By Kavin Senapathy –
FUD, which stands for fear, uncertainty and doubt, is a disinformation strategy dating back to the early 20th century. It was perhaps most famously employed by Microsoft, which integrated it as a corporate practice to grow market share. As Tom Laskawy described it in Grist:
“The concept may go back as far as the 1920s, but it was Microsoft (inspired by IBM) that institutionalized it as a corporate practice. FUD was (and to some extent is) a strategy designed to maintain Microsoft’s hold over its customers. “Sure,” Microsoft sales reps would say, “You could switch to [Apple/Linux/Lotus Notes] but here’s what will happen…” They would then shower wavering customers with horror stories about the competitor’s reliability, compatibility, even viability as a company. It was, as we know, very effective.”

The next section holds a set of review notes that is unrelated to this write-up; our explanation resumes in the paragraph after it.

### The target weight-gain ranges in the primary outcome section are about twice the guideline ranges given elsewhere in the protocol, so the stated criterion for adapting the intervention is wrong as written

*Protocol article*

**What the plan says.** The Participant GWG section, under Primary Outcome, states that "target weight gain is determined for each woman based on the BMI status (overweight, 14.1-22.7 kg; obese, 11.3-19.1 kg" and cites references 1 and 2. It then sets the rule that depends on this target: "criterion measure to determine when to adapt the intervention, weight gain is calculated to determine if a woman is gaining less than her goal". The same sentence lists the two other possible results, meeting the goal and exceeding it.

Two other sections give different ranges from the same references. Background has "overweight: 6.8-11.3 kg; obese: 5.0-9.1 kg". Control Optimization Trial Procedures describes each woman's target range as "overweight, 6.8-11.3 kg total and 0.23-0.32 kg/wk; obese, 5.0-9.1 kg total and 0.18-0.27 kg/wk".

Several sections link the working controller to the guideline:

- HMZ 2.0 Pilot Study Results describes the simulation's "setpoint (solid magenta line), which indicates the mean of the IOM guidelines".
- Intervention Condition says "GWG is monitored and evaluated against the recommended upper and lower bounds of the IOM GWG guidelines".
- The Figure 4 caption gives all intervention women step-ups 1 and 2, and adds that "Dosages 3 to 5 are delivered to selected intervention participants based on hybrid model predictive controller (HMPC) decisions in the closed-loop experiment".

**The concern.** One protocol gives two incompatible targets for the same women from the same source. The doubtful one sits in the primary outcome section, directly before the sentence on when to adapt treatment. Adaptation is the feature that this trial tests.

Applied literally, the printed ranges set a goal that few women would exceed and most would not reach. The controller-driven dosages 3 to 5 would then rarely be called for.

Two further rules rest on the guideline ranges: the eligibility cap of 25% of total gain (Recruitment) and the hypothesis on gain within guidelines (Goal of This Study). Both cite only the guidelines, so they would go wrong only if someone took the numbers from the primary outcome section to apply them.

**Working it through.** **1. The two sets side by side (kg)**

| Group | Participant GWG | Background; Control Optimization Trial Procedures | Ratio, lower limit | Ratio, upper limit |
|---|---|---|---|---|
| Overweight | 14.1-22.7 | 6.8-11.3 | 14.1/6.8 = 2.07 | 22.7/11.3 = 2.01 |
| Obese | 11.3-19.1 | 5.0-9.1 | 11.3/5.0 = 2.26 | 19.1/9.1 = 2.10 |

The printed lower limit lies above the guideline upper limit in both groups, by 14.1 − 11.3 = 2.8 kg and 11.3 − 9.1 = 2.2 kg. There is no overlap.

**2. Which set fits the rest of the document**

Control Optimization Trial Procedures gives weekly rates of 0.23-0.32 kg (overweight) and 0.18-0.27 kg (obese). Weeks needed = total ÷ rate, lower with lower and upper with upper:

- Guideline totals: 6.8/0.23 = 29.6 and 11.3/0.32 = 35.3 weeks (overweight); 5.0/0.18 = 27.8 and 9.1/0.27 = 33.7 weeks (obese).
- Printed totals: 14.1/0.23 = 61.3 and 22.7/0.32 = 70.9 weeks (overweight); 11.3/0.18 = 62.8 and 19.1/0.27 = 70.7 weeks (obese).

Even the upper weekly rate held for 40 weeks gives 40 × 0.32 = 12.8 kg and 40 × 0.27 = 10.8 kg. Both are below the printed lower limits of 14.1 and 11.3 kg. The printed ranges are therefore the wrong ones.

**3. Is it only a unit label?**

In this decade, FUD is no more ubiquitous than in the world of food and, more recently, “clean” trends in eating, personal care products and more, despite the concept’s nebulous definition and pointless and often harmful execution. Though scientists and critics have thoroughly lambasted the clean craze, pointing out that it’s founded on bad science and can trigger eating disorders in those predisposed, the movement shows few signs of stopping.
Enter the Clean Label Project, which made a splash after releasing a study on Wednesday alleging that many of the best-selling baby food and infant formula products on the market (determined by Nielsen data) contain arsenic, lead, acrylamide and other “contaminants.”